Page 1 Page 2

For dayhikes on an urban path or on a heavily traveled and nicely groomed trail, your only concern may be having a bottle of water with you. But when you head out into the backcountry for an extended dayhike, you’ll want to be prepared with a few extra items. What has become known within the hiking community as the “Ten Essentials” was first popularized in the 1930s by a climbing and adventuring group called The Mountaineers. Recently The Mountaineers have updated the classic list from one based on individual items to one based on “systems.” For instance, instead of listing map and compass separately, those items are now included in the “navigation” system. You may think you don’t need to carry anything special if you’re only going to be out hiking for a day, but the fact is anything can happen out there. Simply tripping over a rock could turn your happy-go-lucky dayhike into an overnight emergency. The point behind the ten essentials is to make sure you have the ability to deal with unexpected situations. Sure, you may not need some of the items, but in the case where you do, you’ll be glad you were prepared. Navigation. Tops on the list are a map and compass so you can find your way back if you lose the trail. Simple line-drawn maps showing only the trail won’t help you if you somehow stray off the path. Carry a topographic map, waterproof or protected from dampness, that shows route-finding details. It will show elevations, maybe roads, and other topographic features, and in conjunction with a compass will help you locate yourself. An altimeter uses barometric pressure to give an estimate of your elevation. Used with the elevation markings on the topographic map, it can help you determine where you are. You can also carry a GPS if you want, but don’t forget that batteries can and do go dead. Sun Protection. This is something you should be using anyway. Wear sunglasses to protect your eyes. If you’re going to be hiking on snow or ice, use glacier glasses with wraparound lenses to prevent prolonged glare from causing snow blindness. Carry and use sunscreen and lip balm with at least SPF 15. And don’t be sparing. A thick covering provides the most protection, and it should be reapplied every two hours. The best sun protection is clothing. There are lightweight synthetics that provide ultraviolet protection. Insulation. Weather can change rapidly, and if an accident keeps you out unexpectedly overnight, a whole new weather system could move in. Don’t be caught unprepared. If you get wet, hypothermia can set in at much warmer temperatures than you might think, especially if you’re tired, hungry, and stressed. Carry an extra layer of clothing in a synthetic fabric. Do not wear cotton, as it does not have any insulation value when wet. It’s important to have a hat, too, because so much body heat is lost through the head. Illumination. If you get stuck in the backcountry overnight, or misjudge your return time, you’ll be glad to have a flashlight. LEDs are rugged and long-lasting, so they are good for outdoor activities. Headlamps are excellent because they are light and compact, have a long battery life, and free your hands for other things. Always carry spare batteries for your light. First-aid. You can obtain a ready-made first-aid kit or assemble your own. At the least, it should contain a variety of adhesive bandages, gauze pads, adhesive tape, disinfecting ointment, blister treatment, and pain medication. Fire. In a cold, wet emergency situation, it’s good to be able to build a fire for warmth. Carry waterproof matches and some firestarter. Firestarter will light easily and stay lit long enough for your other fire materials to ignite. Some options are chunks of candles, dryer lint soaked in petroleum jelly, or just some dry tinder kept dry in a plastic bag. If all the wood you can find is too wet to light, look under logs for dry duff or use tiny twigs from resinous pine or fir trees to get things going. Repair Kit and Tools. If whatever gear you’re carrying has a field repair kit, bring it along. And certainly carry a multi-function knife. A multi-tool is a versatile piece of equipment that you can use in a variety of ways in a pinch. A common repair item is duct tape; wrap some around your water bottle or hiking poles to keep it handy. A whistle is a handy tool if you become lost or injured. The sound will travel much farther than your voice will. Three blasts on the whistle is a universal signal for help. Nutrition. Carry extra food that doesn’t need cooking. Jerky, nuts, energy bars, or trail mix travel well. In addition to providing calories, digestion itself helps keep you warm, so nibble a little every now and then, with an extra snack before bed. Hydration. Hopefully you started out with at least two liters of water per person. In case of an emergency situation when you don’t get out of the woods as soon as you expected, you should carry a method for treating water. If you don’t want the bulk of a filter, there are chemical treatments that take up very little space. Use your topographic map to scout out possible water sources, and remember that chemical treatments require some time to work. Shelter. If you’re out for a dayhike, you won’t be carrying a tent. But you should carry some kind of emergency shelter in case something causes you to spend the night in the wilderness. This could be a lightweight tarp or a space blanket. These provide protection from the elements and can keep you much more comfortable while you wait for daylight. Having these ten essentials in your daypack can make the difference between an inconvenience and a real emergency. The most important ingredient, though, is something you can’t put in the pack. You must have the knowledge to use your survival essentials. Just having the map and compass won’t get you unlost. Take the time to learn how to interpret the readings on the compass and the markings on the map. Knowledge is the ultimate lightweight hiking gear. Nancy Shepherd is the author of “My Own Hike: A Woman’s Journey on the Appalachian Trail.” As an accomplished thru-hiker she also maintains her own site right here. If that weren’t enough she’s also recently published “Where The Mountains Meet The Sea: Backpacking The International Appalachian Trail.” Check it our right here!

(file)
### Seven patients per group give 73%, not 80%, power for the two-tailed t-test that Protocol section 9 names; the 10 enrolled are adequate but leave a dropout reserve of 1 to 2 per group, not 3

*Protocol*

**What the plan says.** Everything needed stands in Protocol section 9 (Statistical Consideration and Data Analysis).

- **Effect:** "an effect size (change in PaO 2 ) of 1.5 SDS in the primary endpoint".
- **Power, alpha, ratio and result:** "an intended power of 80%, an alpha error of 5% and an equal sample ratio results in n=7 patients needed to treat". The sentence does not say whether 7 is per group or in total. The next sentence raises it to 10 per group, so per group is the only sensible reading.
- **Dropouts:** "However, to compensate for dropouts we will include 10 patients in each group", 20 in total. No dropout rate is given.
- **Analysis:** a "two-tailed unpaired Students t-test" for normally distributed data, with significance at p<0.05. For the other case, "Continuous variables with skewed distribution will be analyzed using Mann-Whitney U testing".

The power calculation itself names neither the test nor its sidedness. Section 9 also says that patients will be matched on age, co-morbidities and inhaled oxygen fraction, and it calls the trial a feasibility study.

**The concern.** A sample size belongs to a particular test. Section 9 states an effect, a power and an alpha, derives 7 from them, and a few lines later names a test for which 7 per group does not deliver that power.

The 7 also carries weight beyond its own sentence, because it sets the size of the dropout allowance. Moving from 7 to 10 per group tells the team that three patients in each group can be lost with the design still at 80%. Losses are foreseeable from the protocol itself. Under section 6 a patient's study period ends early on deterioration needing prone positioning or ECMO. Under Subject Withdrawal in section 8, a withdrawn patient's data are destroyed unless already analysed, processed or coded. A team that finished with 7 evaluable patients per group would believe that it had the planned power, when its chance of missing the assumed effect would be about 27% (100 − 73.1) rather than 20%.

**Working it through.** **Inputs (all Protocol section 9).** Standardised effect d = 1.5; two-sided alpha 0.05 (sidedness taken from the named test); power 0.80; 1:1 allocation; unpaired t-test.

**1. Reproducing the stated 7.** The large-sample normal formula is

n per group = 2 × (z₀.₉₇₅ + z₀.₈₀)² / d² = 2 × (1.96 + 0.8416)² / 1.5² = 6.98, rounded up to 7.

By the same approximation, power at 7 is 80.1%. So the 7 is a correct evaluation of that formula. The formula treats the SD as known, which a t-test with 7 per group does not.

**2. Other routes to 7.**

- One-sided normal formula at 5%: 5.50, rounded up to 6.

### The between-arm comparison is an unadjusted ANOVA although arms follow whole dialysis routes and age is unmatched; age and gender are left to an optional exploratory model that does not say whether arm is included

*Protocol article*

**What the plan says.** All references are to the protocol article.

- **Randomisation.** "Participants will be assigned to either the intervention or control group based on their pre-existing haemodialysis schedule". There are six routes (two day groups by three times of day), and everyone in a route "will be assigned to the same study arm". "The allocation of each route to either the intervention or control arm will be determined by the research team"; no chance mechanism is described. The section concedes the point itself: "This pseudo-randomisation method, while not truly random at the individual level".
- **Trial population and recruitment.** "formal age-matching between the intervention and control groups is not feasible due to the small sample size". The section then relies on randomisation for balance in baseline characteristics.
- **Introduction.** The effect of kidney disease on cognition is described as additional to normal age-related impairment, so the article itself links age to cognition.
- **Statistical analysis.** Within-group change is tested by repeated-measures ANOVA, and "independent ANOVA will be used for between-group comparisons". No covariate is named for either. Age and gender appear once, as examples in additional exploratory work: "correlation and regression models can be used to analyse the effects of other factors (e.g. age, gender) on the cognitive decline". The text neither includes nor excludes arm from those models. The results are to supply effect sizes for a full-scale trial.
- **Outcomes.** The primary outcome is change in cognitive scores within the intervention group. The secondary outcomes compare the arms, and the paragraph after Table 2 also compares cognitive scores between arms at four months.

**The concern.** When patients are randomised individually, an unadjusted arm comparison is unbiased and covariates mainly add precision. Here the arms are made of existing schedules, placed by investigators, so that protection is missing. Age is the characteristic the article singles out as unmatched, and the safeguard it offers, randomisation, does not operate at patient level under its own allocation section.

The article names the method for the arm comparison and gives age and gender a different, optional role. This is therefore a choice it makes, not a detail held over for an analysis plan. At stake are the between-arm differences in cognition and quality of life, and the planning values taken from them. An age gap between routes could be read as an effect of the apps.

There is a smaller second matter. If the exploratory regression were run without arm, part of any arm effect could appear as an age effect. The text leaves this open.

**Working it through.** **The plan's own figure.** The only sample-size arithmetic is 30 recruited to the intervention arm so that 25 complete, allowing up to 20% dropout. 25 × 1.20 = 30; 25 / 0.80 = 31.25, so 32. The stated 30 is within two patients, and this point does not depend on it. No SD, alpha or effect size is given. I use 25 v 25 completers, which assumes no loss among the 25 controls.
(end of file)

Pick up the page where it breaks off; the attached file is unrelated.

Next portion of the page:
Page 1 Page 2